Making Space for Community
For two weeks this summer, I was a visiting educator at Ramah Sports Academy. My responsibilities were fairly typical for a visiting rabbi at camp: leading classes for campers and staff, supporting a particular edah (age group). But I also had an opportunity to assist the summer mashgiah in assessing and repairing the eruv before Shabbat. The camp’s eruv—a ritual legal enclosure fixed for the purpose of allowing activities such as carrying from one domain to another on Shabbat—was constructed using some of the natural boundaries around camp. To identify the sightline of the trees at the far end of a field or a stream of water that connects one part of camp to another as part of the created boundary, string and small wooden posts (lehim) were affixed along parts of the camp periphery.
When it was my turn to get in the golfcart and check the eruv, I was expecting some fun along with a minimum of physical labor. Yet securing the eruv, and thereby providing others the opportunity to navigate a dimension of Shabbat, offered an occasion to think about the responsibility we hold toward others in our Jewish community. When the work was complete and Shabbat arrived, I had a newfound appreciation for the purposes of eruvin and understanding of kol yisrael arevim zeh ba’zeh: “all of Israel are responsible for each other.” Creating a ritual opportunity and peace of mind for an entire community is a sacred task and, having previously discussed these ancient words with campers, I now had a more personal connection to these safeguards.
There are two possible roots for the words eruv and arevim that are worth exploring against the backdrop of the end of Parashat Shofetim. First, an arev can be a loan guarantor, or standard co-signer—someone who takes responsibility for another. The wordplay between an arev and eruv is interesting because the enactment of an eruv guarantees an individual or community’s ability to observe certain aspects of Shabbat. The second and more common derivation from arevim is mixing, as in a ta’arovet (mixture), when different types of food are combined. An eruv (short for eruv hazerot) is when domains are mixed or blended so that one can carry on Shabbat from one domain to another. Some people feel bound to others by looking out for them, and as the campers discussed, feel connected through others’ actions. Just as an eruv blends domains and reduces the separation between them, the act of putting up an eruv bonds people through collective responsibility.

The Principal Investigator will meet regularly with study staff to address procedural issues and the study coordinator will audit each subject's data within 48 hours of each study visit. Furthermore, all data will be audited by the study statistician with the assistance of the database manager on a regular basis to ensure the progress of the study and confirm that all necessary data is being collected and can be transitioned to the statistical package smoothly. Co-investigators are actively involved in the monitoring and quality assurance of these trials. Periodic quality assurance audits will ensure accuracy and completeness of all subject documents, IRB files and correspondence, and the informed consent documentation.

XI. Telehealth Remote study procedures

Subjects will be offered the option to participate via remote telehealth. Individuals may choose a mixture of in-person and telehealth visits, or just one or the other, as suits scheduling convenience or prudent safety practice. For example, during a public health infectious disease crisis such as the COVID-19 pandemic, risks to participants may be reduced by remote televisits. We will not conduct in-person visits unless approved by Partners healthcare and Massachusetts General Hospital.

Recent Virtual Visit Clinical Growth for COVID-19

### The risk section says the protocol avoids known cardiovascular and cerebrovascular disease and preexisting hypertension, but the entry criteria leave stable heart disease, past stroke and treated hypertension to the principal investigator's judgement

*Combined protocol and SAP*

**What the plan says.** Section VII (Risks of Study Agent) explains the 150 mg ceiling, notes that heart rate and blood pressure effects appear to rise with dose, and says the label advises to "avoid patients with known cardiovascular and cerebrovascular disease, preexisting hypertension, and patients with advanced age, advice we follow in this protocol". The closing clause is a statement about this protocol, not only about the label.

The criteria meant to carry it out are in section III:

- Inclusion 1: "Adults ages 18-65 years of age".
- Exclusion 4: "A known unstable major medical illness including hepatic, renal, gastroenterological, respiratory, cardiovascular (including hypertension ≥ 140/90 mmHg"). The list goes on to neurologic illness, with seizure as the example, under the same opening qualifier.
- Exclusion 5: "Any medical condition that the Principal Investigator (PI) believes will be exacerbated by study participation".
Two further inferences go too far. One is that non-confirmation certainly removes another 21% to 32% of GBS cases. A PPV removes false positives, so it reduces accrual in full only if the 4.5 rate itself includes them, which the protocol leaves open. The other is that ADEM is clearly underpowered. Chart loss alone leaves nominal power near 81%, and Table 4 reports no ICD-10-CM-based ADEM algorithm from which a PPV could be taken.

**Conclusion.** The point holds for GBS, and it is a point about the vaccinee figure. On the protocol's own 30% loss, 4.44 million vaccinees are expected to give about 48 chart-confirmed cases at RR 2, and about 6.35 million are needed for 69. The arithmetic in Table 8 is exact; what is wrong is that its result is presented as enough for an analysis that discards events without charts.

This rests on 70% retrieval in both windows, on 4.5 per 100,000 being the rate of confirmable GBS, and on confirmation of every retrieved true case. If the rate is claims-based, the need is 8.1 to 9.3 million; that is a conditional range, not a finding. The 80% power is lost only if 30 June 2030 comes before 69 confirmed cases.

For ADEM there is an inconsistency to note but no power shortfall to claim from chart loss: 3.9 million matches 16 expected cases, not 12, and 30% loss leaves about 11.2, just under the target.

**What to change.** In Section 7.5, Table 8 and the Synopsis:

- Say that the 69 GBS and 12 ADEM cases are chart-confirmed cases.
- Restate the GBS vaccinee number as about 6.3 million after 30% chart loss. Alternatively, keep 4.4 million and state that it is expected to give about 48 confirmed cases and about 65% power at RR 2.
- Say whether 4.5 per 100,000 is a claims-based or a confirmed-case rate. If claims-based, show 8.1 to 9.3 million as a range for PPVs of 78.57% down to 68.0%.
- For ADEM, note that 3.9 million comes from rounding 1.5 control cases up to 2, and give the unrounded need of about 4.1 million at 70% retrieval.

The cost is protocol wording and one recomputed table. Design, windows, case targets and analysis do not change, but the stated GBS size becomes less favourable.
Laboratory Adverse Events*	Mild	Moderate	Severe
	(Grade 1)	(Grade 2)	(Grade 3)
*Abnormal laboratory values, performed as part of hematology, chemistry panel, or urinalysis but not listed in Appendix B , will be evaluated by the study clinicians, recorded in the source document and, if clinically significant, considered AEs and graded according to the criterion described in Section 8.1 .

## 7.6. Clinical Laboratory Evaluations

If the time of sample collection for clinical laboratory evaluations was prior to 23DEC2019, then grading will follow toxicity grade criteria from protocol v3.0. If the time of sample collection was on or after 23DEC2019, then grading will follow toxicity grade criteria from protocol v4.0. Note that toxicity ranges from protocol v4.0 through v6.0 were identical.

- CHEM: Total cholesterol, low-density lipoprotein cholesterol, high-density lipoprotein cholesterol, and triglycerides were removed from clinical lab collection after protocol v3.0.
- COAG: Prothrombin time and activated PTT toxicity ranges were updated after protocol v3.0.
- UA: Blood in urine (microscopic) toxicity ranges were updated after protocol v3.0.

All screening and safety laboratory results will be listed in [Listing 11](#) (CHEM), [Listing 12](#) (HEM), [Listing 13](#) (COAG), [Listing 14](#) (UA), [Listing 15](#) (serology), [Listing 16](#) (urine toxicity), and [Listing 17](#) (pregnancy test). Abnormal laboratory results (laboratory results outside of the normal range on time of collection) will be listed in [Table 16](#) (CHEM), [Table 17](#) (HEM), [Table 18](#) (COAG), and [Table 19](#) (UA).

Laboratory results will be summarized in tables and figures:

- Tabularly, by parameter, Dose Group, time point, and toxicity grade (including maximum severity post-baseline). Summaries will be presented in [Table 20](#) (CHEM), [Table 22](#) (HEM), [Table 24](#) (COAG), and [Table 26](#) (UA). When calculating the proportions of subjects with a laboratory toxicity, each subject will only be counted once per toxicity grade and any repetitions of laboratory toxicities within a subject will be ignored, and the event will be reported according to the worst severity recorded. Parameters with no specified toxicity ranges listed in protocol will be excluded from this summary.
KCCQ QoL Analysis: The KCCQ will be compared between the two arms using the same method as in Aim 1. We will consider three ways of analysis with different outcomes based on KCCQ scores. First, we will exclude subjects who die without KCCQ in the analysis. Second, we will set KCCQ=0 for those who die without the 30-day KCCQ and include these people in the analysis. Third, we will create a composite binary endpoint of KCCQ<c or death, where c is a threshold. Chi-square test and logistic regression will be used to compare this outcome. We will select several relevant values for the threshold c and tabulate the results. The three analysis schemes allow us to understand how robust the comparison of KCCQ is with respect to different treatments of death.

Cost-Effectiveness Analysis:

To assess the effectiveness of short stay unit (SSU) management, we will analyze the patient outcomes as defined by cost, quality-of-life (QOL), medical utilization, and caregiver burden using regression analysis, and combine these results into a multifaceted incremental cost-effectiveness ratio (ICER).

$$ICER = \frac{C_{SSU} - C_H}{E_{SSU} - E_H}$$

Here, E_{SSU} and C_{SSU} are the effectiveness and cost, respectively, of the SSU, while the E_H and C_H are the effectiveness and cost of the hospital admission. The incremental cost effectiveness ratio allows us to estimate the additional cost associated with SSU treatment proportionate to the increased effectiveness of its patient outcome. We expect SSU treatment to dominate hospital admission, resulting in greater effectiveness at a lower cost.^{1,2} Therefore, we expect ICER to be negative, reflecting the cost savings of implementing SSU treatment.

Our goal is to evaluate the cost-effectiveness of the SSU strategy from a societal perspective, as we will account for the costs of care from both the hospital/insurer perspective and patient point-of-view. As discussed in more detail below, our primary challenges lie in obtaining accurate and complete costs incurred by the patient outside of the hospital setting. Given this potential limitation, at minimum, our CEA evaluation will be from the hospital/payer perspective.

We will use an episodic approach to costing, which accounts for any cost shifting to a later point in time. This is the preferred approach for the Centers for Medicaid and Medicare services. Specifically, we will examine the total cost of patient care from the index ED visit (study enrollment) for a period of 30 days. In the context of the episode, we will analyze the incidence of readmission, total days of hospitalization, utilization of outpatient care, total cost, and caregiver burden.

The very end of Shofetim invites us to examine the idea of Kol yisrael arevim zeh ba’zeh and eruv with the law of the eglah arufah (heifer whose neck is broken). As the text states, when a person is killed by an unknown murderer and the body is found abandoned in a field, the elders of the city located closest to the deceased must go to the body and make a special sacrifice asking for forgiveness that innocent blood has been shed. The elders arrive and say, “Our hands did not shed this blood, nor did our eyes see [this crime]” (Deut. 21:7).
This is a strange remark. Why would the camp elders be associated with this murder or even considered guilty of such an act? And if the elders are not responsible, for what are they seeking forgiveness? The Talmud offers the following explanation, “Rather, [the elders declared:] We did not see him and let him depart without food or escort” (B. Sotah 45b). Hizkuni, a 13th-century commentator, elaborates that a host was responsible for sending a traveler with adequate provision and protection. “According to our sages, one is duty bound to provide his guest with five amenities: food, drink, accompany him a short distance when he leaves, provide him with a bed if he wishes to stay for the night, and to give him an ever so minimal gift on his departure” (Hizkuni, Devarim 21:7). The elders’ expression of failure to look after the person’s wellbeing weighed on them and disturbed them. Their comment suggests a level of accountability they strived for in and beyond their domains; it’s an idea that is inherent to the meaning of a true eruv.
Behind the law of eglah arufah is the principle that one might try being responsible for what occurs outside of the areas where one is fully in control. The law highlights the responsibility of the community (and its leaders) for what they do and for what they might have prevented from being done. The establishment of an eruv does not simply mean that a community is enclosed or surrounded by a wall. Rather, the formation of an eruv indicates that people have created a shared collective, accepting responsibility for what occurs within one’s individual jurisdiction while being compassionate and connecting to what occurs outside it.
The publication and distribution of the JTS Commentary are made possible by a generous grant from Rita Dee (z”l) and Harold Hassenfeld (z”l).